Wind applicants must also hire a “qualified professional” to ensure sound requirements will be met, which was already in the WECS ordinance.
Other comments made at the ZBA session:
– Tui Lynch, a member of IBEW Local 601, said union workers have built wind farms, and noted that several members of the IBEW local live close to turbines. In polling those homeowners, he said “none of the members that we have spoken to have seen any of their property values decrease due to a wind turbine farm installation.
– “They (Apex) are not concerned about our safety. They just want our money,” said audience member Dave Oliger.
– “The decision here is, are you going to regulate wind development to what can be done safely as what we are requesting, or will you pass extreme restrictions banning the development and deny the economic opportunity for the county budget, county residents, county businesses,” said Moore.
– “There have been several times in history where we have thought something was good, and found out later it was not so good. Examples would be asbestos. We thought it was a great thing to put in walls and stuff, and then years later we’re cleaning it up because of the problems caused by it,” said audience member Chris Stillabower, who added the dangers of continued X-ray exposure was also determined after they were already being used.
– “Good and effective governance requires predictable, understandable, evidence-based rule-making processes that minimize conflicts between the public and protect public welfare,” said Robert Scott, the executive director of Power Up Illinois “In that spirit, I encourage the board to adopt these sound level limits that are in line with the standards working across the state today (IPCB standards).”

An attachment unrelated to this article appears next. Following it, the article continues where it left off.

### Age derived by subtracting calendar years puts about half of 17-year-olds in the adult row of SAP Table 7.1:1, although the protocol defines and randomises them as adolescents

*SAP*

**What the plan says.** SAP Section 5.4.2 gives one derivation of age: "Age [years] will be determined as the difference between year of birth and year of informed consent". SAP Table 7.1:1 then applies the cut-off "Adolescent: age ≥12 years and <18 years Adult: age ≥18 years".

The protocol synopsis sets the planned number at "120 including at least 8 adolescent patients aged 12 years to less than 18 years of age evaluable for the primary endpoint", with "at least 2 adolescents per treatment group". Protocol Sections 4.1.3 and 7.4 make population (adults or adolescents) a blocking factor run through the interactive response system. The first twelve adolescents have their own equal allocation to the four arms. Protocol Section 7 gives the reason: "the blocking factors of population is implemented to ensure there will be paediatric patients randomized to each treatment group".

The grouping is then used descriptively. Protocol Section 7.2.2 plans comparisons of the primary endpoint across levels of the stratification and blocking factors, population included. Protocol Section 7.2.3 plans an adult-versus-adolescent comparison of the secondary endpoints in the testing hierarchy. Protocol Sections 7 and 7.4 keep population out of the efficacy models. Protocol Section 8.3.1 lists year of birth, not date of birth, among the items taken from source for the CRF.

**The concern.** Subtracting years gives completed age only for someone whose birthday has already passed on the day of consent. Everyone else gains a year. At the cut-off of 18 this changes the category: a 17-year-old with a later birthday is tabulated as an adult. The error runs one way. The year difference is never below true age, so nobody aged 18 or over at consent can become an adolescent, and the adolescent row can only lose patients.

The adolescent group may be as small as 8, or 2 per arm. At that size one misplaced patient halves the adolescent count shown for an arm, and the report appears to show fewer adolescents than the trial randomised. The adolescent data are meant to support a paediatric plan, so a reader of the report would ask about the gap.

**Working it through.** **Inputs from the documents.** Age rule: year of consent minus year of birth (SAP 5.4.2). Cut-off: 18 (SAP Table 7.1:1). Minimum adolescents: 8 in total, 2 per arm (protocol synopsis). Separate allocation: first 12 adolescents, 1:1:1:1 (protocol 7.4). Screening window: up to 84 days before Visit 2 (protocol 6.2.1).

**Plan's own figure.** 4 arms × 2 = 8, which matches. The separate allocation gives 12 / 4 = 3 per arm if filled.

– “All of the negative effects of these incredibly ugly monstrosities have been well documented, including on health, property values, mortality of birds,” said Monticello residents Huey and Kate Freeman via email testimony. “From an aesthetic standpoint, we think this is an afront to America the Beautiful in our lifetime.”
– “I want to simply comment on what a great community partner Goose Creek Wind has been over the last couple years for the Piatt County Mental Health Center,” said Mental Health Center Director Tony Kirkman, who also submitted testimony by email. “Through their financial partnership we have been able to provide resources to both our staff and consumers that may not have otherwise been possible without their direct involvement.”
– In opposition of APEX, Gary and Melissa Kambic stated by email that “we truly believe in our cause and cannot be bought off.”
– “These windmills post no health concerns, no matter what they tell you. They just don’t want to look at the darned things,” said Barbara Lamont, also by email.
– “It is of utmost importance that we have data, science and the best information to back up our county’s decision. On the topic of sound, the best available support and backup we have currently comes from the Illinois Pollution Control Board sound emission standards,” said Amanda Pankau in a statement submitted by email.